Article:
PROVIDENCE, R.I. [Brown University] — While pandemic lockdowns helped mitigate the spread of COVID-19 to save lives, experts recognized later that they had other negative repercussions. Before the next pandemic, members of Brown University’s School of Public Health community are collaborating to develop a more targeted way of stopping disease spread that would allow life to proceed as usual — or at least without isolating individuals and shutting down as many communal spaces.
The project, called MAPPING@Brown, uses a smartphone app to study social interactions to determine how they shape disease transmission patterns. It involves tracking individual and crowd movements as well as social mixing — how, where and for how long people come together.
“Because infectious pathogens spread from person to person, our social interactions shape disease transmission patterns,” said Mark Lurie, an associate professor of epidemiology at Brown who is leading the Mobility Analysis for Pandemic Prevention Strategies (MAPPS) project.
A native South African, Lurie is an infectious disease epidemiologist who specializes in studying HIV/AIDS, sexually transmitted infections and tuberculosis in sub-Saharan Africa. A common thread in his research is understanding the role of human migration and social interaction in epidemic spread. There’s currently little information on how many interactions people have in a day, Lurie said, and models of disease spread are mathematical computations often based on the assumption of random mixing.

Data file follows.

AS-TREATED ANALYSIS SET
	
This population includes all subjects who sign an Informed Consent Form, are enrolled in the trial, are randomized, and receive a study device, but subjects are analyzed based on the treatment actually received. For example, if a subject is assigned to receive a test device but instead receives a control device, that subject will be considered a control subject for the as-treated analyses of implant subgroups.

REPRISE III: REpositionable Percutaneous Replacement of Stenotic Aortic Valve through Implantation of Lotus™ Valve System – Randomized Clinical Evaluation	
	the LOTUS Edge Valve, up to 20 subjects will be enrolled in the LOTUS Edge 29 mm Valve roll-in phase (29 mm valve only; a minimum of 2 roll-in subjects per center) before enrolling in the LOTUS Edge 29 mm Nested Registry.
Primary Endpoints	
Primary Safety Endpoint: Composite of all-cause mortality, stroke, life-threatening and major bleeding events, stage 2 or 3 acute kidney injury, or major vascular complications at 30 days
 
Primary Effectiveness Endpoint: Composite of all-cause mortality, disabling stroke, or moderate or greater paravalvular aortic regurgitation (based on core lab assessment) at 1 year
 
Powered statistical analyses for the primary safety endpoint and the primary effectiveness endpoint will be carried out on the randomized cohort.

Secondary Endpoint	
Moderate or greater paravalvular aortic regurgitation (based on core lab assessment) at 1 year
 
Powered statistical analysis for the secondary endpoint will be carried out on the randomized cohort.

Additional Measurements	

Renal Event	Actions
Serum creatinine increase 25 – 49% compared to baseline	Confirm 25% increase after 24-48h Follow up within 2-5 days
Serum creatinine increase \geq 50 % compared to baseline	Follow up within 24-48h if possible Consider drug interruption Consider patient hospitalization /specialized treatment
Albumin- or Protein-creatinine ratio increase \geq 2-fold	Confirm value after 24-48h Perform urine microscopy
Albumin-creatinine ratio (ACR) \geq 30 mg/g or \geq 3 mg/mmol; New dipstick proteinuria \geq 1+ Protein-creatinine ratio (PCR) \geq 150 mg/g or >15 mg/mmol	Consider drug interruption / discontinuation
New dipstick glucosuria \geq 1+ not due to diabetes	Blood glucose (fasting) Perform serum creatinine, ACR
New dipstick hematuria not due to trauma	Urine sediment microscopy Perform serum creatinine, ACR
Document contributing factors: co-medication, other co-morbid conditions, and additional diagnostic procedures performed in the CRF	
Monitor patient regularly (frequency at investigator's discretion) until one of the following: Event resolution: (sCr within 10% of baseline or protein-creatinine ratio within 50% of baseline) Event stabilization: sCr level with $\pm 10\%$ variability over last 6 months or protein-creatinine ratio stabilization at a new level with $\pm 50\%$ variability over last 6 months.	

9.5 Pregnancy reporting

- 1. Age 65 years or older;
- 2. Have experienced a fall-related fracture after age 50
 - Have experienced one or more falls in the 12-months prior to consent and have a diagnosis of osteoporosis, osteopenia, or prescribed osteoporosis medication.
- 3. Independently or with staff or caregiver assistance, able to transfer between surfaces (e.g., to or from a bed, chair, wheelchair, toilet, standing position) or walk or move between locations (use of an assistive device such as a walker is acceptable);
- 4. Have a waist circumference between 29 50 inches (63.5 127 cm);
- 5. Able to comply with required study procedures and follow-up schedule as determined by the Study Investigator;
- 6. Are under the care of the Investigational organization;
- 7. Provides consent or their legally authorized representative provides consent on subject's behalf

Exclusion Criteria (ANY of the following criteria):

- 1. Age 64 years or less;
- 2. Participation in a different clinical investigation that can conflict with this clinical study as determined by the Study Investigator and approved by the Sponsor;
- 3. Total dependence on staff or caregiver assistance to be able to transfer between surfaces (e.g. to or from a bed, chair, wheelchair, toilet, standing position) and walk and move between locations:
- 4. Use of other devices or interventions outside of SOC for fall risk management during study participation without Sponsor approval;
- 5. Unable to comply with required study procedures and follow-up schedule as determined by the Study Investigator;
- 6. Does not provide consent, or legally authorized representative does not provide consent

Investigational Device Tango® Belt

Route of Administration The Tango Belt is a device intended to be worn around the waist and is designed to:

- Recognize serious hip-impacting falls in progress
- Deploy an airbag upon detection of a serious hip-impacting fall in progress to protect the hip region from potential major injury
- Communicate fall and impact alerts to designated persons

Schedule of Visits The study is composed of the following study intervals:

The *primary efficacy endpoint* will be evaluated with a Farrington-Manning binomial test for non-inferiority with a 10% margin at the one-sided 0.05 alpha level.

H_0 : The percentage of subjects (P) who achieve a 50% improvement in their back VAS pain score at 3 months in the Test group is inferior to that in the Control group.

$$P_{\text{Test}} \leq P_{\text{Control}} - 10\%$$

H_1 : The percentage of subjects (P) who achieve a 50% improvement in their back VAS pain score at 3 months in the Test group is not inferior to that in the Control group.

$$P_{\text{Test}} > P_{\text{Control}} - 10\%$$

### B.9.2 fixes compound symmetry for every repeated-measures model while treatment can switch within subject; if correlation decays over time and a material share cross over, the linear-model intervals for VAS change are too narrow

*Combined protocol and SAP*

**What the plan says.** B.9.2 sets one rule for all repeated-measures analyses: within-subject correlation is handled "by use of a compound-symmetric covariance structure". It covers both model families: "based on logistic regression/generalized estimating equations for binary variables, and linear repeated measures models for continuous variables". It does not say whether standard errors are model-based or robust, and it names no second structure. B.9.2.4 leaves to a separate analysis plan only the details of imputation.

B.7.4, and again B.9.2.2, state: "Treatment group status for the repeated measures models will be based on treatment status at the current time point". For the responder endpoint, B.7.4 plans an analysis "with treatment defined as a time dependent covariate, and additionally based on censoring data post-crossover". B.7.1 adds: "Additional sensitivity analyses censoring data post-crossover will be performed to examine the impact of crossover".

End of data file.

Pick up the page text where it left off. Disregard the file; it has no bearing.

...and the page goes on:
“We’re attempting to pinpoint people’s place in space and time, and therefore their social interactions, to create more accurate predictive models based on observed human behavior,” Lurie said.
The project findings, he said, are intended to help inform public health responses to future pandemics.
“With fine-grained data on social interactions and effective predictive models, we could really understand in detail which behaviors are safe during a new pandemic and which are not,” Lurie said. “For example, should we make stairwells one-way? Should class size be limited, or the hours of operation of the cafeteria be expanded to decrease the density of mixing? These are the kinds of questions we will finally have some evidence to help answer.”
From Nov. 6 to 19, MAPPING@Brown is charting the social network within Brown’s School of Public Health building at 121 South Main St. in Providence. Participation is open to members of the public health community who spend any amount of time in the building, and each participant who opts in downloads a custom-created MAPPS app that shares data with the research team.